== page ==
Wayfarers is working with historic preservation experts, led by Architectural Resources Group (ARG), to carefully “deconstruct” (disassemble) the chapel to preserve as many materials as possible for a future rebuilding of the chapel. Deconstruction will start soon — to delay this step longer would cause damage to materials and structural elements that cannot be easily replaced.

To ensure accuracy for the future reconstruction of the building, the team is building a complete 3D digital model of the chapel. A phasing plan will be developed to ensure the most vulnerable parts of the building are removed from the site first and others are protected in the meantime. In addition, every piece of the chapel will be carefully labeled, photographed, and cataloged, to aid the future reassembly process.

At this time the deconstruction of the chapel building and the safe closing of the campus will cost the chapel between $300,000 and $500,000. Since the chapel is closed, the operations cannot fund these costs. To date, a GoFundMe page has raised $69,097. The team is asking the community to contribute to the deconstruction project’s goal of preserving and protecting Wayfarers by giving to this project at Wayfarers.

National Historic Landmarks are held to the highest standards, requiring careful protection of the integrity of the landmarked building. Wayfarers is working closely with historic preservation experts to establish best practices while relying on National Park Service guidance for our unique situation of an iconic landmark under threat due to extreme environmental conditions.

Environmental Questions

The current landslide, while affected by the last two Winters’ heavy rains, is not due to the rains. The city of Rancho Palos Verdes has a program of regular monitoring of the slide. These comprehensive surveys show that in the last two years the rate of movement has accelerated from 3” per year to 109” per year as of January 2024. The Portuguese Bend landslide that started in 1956 has never since stopped and has, in recent years, expanded in size to include the full campus of Wayfarers, including the chapel. The Portuguese Bend landslide complex is over one square mile in size and is the largest and fastest-moving landslide in the United States.
Consultation with various experts including skilled geotechnical engineers have considered all potential techniques, including “shear pins” (giant concrete columns reaching deep into the earth to bedrock). Unfortunately, it seems none of the available techniques are a viable solution for the chapel’s specific location.
At this time, all the buildings on the campus (with the exception of the bell tower) are a complete loss — that is, if the earth stopped moving, they could not be repaired, but would have to be rebuilt from the ground up, starting with all-new foundations and in-ground utilities. For example, the newest building on the campus, the Visitor’s Center, built in 2000 to modern earthquake standards, is a total loss and was recently red tagged by the city of Rancho Palos Verdes.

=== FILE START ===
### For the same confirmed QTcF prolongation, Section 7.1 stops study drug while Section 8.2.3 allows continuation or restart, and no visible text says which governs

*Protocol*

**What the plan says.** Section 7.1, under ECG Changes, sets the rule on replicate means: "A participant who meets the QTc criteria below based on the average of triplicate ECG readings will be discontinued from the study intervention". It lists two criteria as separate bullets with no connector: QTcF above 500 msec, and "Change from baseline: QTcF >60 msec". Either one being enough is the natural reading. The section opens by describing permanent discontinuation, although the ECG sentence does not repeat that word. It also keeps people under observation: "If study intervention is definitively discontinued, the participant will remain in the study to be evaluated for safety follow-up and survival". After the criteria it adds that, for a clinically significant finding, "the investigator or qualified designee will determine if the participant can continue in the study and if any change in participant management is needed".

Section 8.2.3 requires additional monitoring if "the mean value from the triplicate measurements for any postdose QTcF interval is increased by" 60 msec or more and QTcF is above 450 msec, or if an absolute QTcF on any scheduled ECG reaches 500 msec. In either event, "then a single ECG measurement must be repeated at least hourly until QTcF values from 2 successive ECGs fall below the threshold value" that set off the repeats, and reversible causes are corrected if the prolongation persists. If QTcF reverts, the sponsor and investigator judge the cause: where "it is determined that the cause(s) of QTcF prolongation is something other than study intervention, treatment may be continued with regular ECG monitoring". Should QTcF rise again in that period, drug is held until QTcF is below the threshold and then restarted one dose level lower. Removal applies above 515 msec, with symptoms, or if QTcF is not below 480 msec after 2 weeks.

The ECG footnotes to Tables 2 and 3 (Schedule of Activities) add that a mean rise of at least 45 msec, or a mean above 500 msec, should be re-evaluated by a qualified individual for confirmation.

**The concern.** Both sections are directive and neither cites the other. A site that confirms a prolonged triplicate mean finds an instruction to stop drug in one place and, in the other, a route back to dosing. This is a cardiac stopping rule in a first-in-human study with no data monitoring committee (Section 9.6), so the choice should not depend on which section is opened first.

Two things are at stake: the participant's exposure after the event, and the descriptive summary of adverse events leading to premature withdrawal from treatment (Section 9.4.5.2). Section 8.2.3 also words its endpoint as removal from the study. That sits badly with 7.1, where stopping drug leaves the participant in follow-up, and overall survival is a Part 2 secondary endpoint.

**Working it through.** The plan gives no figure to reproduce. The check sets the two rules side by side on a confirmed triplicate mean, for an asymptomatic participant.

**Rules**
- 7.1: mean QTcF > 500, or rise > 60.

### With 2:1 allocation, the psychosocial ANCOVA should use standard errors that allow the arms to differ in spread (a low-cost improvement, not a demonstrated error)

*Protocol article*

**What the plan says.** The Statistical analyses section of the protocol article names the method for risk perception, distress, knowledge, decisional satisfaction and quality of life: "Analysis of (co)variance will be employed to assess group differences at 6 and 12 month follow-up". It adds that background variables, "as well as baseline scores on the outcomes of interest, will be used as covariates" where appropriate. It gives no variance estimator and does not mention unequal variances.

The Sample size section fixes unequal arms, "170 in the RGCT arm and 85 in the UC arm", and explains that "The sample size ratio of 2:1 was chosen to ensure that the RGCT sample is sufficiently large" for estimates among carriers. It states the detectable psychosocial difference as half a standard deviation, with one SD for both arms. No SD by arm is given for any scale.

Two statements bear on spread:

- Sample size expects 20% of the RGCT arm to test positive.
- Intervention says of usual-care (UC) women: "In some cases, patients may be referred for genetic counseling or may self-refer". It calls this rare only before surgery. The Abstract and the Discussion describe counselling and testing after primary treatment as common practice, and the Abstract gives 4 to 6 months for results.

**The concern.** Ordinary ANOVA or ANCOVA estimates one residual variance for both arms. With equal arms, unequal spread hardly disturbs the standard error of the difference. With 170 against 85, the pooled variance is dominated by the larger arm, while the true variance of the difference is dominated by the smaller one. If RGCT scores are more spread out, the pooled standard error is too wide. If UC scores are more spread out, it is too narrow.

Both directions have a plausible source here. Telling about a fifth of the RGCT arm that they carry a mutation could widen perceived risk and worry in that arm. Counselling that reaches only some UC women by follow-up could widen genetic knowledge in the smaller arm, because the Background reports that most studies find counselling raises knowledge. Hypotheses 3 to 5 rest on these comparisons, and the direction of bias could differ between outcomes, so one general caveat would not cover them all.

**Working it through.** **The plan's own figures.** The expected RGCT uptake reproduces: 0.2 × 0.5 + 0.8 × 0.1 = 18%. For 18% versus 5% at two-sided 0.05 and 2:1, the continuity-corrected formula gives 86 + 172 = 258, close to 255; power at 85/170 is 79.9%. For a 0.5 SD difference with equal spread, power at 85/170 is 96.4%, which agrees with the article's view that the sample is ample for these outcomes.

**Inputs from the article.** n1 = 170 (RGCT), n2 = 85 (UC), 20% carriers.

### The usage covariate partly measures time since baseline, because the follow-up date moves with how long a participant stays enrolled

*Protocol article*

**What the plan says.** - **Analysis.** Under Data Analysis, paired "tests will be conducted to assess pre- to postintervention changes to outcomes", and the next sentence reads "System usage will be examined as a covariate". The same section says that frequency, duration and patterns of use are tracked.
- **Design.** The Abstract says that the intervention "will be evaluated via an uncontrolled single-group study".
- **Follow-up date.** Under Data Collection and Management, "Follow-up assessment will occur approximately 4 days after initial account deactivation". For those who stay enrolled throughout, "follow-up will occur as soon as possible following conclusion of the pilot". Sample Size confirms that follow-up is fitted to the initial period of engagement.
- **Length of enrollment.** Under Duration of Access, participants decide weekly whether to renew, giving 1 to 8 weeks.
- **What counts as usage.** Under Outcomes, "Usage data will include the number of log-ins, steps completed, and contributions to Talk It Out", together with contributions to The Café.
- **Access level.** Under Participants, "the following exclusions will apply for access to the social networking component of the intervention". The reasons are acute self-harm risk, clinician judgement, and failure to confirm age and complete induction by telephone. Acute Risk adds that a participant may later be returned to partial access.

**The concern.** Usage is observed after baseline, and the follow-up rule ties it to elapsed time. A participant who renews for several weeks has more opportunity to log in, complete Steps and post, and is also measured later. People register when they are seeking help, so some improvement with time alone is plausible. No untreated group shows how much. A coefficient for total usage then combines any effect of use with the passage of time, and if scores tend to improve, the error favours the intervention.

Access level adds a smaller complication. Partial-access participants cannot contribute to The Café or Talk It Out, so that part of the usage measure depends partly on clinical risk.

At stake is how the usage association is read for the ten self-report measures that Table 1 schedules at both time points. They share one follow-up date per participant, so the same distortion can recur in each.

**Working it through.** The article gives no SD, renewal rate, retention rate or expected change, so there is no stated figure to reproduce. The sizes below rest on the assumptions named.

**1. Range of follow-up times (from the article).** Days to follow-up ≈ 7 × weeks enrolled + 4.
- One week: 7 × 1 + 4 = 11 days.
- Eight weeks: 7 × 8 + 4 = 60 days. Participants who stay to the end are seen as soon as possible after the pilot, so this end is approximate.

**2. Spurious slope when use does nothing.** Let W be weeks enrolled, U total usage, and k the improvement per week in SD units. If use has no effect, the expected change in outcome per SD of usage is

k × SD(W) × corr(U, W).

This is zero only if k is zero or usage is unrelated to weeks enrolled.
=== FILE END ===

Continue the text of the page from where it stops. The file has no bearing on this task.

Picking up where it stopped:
Currently, the bell tower has no visible “lean” and no serious cracks, so the urgency of relocating it is not as serious as the rest of the chapel. We will prioritize disassembling the chapel building first and then study the relocation of the bell tower.
The chapel’s light and airy
construction is one of the reasons this iconic building is so beloved. The walls and roof consist of thin metal “mullions” holding glass panels. The entire structure is held erect by eight giant redwood arches, along with angular arches at the front and back. The slide has been slowly twisting and torquing the chapel super structure such that most of the large glass panels have broken (despite protective safety film being applied in January). In addition, the chapel’s floor is significantly cracked and heaved. We are racing against time to disassemble and safely remove the steel mullions and redwood arches before they are ruined to the point that they cannot be reused.
The chapel and its attached bride’s room, colonnade, and bell tower. These are the historic components of the chapel complex that are listed in the National Historic Landmark designation.
The chapel is surrounded by a grove of mature redwood trees, most if not all of which were planted in 1974, replacing the original redwood trees. The team is working to preserve these trees as best as possible.
Current estimates put the rebuilding effort at a cost of $20 million. Wayfarers had assembled $5 million in saved funds from past wedding services. These “restoration” savings will now be used for the rebuilding, giving us a big head start on raising the required $20 million. A community-based fundraising effort will begin this year.